March 17 (Reuters) - Japanese shares staged a mild recovery on Tuesday, sidestepping a historic rout on Wall Street overnight, with suspected buying by the Bank of Japan and public pension funds lending broad support.
But overall sentiment was fragile, as lockdowns in Europe and the United States to combat the spread of the coronavirus fanned fears of further economic pain from the epidemic that has battered global financial markets.
The benchmark Nikkei average closed 0.1% higher at 17,011.53 in choppy trading, having touched its lowest since November 2016 earlier in the session.
The Nikkei’s volatility index, a measure of investors’ volatility expectations based on option pricing, fell 7.3% to 56.27, just below Monday’s nine-year peak of 60.86.
The broader Topix advanced 2.6% at 1,268.46, after earlier falling to 1,199.25, its lowest since June 2016.
Although the mood was sober as Wall Street stocks saw their worst day since 1987, hopes that the BOJ will buy more Exchanged Traded Funds (ETFs) supported the broader market’s move, traders said.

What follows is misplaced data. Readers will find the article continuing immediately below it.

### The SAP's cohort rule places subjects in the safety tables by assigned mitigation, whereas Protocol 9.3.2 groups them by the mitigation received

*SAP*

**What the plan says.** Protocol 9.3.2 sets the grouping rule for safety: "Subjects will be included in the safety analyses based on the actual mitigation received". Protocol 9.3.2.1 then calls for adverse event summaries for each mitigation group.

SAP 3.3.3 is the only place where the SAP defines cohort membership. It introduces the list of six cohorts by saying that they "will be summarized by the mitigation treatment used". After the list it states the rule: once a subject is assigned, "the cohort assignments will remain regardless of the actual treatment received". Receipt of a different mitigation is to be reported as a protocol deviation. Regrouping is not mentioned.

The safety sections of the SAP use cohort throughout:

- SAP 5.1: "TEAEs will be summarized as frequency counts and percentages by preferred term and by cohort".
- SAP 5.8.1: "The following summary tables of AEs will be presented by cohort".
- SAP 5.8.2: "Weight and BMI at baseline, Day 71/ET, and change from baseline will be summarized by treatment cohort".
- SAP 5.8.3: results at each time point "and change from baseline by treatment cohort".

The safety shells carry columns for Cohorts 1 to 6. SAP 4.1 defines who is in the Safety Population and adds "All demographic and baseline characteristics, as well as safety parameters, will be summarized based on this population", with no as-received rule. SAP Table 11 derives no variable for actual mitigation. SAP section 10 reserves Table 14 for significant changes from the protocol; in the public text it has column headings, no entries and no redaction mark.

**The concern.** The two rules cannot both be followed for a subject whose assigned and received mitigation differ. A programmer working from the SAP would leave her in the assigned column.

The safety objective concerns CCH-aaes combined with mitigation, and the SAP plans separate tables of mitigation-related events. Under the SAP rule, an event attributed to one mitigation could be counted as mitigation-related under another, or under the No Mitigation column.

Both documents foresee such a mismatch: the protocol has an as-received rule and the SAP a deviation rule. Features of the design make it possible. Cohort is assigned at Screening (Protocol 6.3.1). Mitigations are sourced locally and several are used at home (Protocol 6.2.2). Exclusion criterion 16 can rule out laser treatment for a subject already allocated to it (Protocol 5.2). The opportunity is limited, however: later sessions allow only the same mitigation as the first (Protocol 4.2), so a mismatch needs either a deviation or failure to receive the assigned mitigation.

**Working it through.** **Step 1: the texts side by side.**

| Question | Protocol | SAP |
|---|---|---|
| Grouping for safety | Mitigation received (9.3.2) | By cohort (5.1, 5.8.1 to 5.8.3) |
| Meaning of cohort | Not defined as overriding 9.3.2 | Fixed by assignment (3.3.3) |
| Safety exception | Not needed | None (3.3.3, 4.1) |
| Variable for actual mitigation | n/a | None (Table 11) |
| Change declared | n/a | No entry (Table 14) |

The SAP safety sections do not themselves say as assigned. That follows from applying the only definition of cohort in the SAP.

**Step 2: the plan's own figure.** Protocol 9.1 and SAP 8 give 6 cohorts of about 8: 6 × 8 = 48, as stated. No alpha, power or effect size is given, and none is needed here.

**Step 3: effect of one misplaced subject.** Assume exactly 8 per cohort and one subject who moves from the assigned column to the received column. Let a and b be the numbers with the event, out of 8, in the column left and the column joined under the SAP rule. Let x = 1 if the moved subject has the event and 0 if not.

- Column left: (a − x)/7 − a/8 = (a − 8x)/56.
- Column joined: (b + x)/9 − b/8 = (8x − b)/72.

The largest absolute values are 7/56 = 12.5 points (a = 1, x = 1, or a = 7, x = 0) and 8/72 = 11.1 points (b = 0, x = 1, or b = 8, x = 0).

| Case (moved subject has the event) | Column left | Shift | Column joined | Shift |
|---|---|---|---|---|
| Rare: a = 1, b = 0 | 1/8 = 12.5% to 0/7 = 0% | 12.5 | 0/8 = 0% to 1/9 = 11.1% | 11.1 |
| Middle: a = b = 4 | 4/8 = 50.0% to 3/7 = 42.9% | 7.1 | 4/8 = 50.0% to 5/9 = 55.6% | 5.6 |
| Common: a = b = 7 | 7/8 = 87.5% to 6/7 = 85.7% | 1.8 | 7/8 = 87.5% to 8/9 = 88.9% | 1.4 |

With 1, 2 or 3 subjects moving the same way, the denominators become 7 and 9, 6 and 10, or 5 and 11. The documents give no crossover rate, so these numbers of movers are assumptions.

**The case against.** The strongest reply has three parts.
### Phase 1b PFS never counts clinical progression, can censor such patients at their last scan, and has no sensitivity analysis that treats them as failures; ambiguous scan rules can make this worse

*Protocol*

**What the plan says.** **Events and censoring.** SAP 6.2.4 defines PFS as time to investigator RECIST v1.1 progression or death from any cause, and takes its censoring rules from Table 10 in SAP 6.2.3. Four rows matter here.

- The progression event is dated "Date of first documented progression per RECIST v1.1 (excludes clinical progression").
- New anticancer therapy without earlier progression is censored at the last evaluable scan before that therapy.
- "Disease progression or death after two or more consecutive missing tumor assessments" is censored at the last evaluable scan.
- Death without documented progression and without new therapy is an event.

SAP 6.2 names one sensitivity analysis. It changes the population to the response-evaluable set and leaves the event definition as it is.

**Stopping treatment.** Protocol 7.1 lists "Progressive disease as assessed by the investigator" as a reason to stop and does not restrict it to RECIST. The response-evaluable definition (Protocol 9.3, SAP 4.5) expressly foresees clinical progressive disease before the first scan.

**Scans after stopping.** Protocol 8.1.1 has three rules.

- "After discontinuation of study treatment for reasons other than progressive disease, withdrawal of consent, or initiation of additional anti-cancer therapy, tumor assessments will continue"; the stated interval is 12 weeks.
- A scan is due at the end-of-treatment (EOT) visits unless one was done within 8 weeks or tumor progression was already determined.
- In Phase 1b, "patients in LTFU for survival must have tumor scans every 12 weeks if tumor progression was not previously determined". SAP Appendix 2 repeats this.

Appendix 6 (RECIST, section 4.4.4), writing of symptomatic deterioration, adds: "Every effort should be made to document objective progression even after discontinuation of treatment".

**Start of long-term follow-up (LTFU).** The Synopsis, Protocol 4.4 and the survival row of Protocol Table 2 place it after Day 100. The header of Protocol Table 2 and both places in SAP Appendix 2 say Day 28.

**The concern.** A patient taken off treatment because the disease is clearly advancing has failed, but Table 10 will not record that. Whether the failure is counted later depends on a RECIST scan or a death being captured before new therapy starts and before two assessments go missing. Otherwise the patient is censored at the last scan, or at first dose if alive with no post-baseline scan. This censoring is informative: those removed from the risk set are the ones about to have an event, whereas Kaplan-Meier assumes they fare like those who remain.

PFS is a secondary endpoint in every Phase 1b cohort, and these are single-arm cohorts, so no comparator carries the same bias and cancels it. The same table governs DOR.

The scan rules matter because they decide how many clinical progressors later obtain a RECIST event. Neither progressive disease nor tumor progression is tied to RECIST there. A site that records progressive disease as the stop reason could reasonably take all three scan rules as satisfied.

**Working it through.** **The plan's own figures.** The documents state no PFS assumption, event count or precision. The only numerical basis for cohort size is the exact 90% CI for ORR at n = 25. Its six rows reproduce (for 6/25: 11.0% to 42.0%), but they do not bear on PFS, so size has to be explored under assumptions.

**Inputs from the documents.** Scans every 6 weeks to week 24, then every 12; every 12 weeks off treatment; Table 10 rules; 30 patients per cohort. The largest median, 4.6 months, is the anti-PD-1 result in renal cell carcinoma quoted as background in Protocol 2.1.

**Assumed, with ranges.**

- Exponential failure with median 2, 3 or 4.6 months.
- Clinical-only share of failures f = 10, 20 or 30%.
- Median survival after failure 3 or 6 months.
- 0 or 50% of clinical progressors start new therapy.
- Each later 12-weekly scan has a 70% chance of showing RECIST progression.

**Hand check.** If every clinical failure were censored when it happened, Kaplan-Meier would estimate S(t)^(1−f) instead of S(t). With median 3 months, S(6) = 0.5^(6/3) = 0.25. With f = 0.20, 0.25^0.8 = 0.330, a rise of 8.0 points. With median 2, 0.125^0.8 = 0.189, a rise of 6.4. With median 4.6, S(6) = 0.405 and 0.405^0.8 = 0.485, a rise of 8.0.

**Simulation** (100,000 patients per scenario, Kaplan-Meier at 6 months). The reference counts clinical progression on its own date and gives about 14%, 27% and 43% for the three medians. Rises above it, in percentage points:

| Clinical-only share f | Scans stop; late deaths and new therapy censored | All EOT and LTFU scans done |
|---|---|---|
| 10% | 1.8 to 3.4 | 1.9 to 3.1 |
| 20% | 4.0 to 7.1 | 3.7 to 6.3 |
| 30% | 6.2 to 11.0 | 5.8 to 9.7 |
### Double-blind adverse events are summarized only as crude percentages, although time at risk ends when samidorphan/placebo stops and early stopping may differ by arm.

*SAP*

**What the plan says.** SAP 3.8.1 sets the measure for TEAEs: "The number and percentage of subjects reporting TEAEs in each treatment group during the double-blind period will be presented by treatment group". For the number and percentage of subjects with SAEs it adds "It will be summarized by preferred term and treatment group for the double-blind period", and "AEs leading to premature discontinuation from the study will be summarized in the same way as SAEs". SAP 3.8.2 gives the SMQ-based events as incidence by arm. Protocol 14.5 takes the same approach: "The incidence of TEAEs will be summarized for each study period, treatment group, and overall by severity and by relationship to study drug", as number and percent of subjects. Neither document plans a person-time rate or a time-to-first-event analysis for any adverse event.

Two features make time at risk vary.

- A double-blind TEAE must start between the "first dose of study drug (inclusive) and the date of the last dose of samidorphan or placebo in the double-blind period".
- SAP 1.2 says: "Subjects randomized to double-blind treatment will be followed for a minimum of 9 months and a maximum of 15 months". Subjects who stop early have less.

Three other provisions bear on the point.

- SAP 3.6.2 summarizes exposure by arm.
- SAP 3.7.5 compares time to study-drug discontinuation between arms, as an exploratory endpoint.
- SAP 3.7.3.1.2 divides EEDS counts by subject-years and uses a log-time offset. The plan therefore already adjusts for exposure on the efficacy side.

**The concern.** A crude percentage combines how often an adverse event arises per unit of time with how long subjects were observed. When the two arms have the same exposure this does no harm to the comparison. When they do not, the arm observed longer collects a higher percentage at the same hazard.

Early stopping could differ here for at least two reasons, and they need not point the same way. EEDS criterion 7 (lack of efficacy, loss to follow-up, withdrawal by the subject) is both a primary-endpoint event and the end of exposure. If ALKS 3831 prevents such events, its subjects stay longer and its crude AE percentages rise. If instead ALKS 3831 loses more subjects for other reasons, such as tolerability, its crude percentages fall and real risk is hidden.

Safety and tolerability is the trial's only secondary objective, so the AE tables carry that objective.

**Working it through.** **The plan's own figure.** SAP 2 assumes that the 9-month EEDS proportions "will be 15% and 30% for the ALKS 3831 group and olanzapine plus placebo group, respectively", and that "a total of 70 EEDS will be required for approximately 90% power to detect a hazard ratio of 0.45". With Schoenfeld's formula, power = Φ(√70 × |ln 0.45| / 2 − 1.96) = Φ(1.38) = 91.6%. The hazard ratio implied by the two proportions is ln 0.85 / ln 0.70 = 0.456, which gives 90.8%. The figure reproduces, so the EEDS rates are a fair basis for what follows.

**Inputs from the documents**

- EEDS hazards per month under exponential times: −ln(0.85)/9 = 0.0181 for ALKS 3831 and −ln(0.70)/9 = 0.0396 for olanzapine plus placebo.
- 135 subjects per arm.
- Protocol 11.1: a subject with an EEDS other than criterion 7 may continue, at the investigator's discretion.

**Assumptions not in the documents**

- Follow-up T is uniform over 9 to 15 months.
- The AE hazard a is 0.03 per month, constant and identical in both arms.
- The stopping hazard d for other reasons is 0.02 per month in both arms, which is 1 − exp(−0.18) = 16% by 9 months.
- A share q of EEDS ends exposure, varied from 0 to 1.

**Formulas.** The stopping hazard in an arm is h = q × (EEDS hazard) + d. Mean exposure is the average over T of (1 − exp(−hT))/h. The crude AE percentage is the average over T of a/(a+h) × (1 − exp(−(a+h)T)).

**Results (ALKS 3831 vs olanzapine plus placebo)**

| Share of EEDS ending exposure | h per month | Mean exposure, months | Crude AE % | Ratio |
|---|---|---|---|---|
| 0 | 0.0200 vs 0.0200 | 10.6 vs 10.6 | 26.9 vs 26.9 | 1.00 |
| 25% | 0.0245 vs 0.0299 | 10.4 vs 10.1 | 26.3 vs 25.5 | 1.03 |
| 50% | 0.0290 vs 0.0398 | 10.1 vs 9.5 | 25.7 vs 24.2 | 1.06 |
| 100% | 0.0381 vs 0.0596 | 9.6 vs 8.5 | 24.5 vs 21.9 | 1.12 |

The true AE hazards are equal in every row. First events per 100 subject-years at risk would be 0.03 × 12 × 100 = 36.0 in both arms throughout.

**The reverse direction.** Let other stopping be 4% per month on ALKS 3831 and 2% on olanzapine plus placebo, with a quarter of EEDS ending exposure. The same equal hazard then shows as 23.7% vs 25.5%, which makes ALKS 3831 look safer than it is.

The BOJ pledged on Monday to buy ETFs “aggressively” at an annual pace of up to 12 trillion yen ($113 billion), double the previous amount, until markets stabilise.
“I suspect the BOJ is buying ETFs this afternoon,” said Takehiko Masuzawa, head of sales trading for Japanese clients at Macquarie Capital Securities.
Market players said the Government Pension Invest Fund (GPIF) and other public pension funds could also have bought stocks to rebalance portfolios following recent sell-offs.
All but two of the 33 sector sub-indexes on the Tokyo Stock Exchange traded higher, with paper and pulp, electricity and gas and fish and forestry being the top three performing sectors.
As more and more people stay home to slow the spread of the coronavirus, game companies and food makers shone, with Nintendo Co Ltd jumping 5.9%, while Nichirei Corp and Yamazaki Baking Co Ltd advanced 3.7% and 9.9%, respectively.
On the downside, Nikkei heavyweight Fast Retailing Co Ltd slumped 4.8% after the operator of Uniqlo clothing stores said it will temporarily close all 50 Uniqlo outlets in the United States due to the epidemic.
Elsewhere, Japan’s top oil and gas company Inpex Corp slid 4.4% after crude oil futures fell below $30 a barrel on Monday.
($1 = 106.3600 yen)
Reporting by Tomo Uetake; Editing by Aditya Soni and Kenneth Maxwell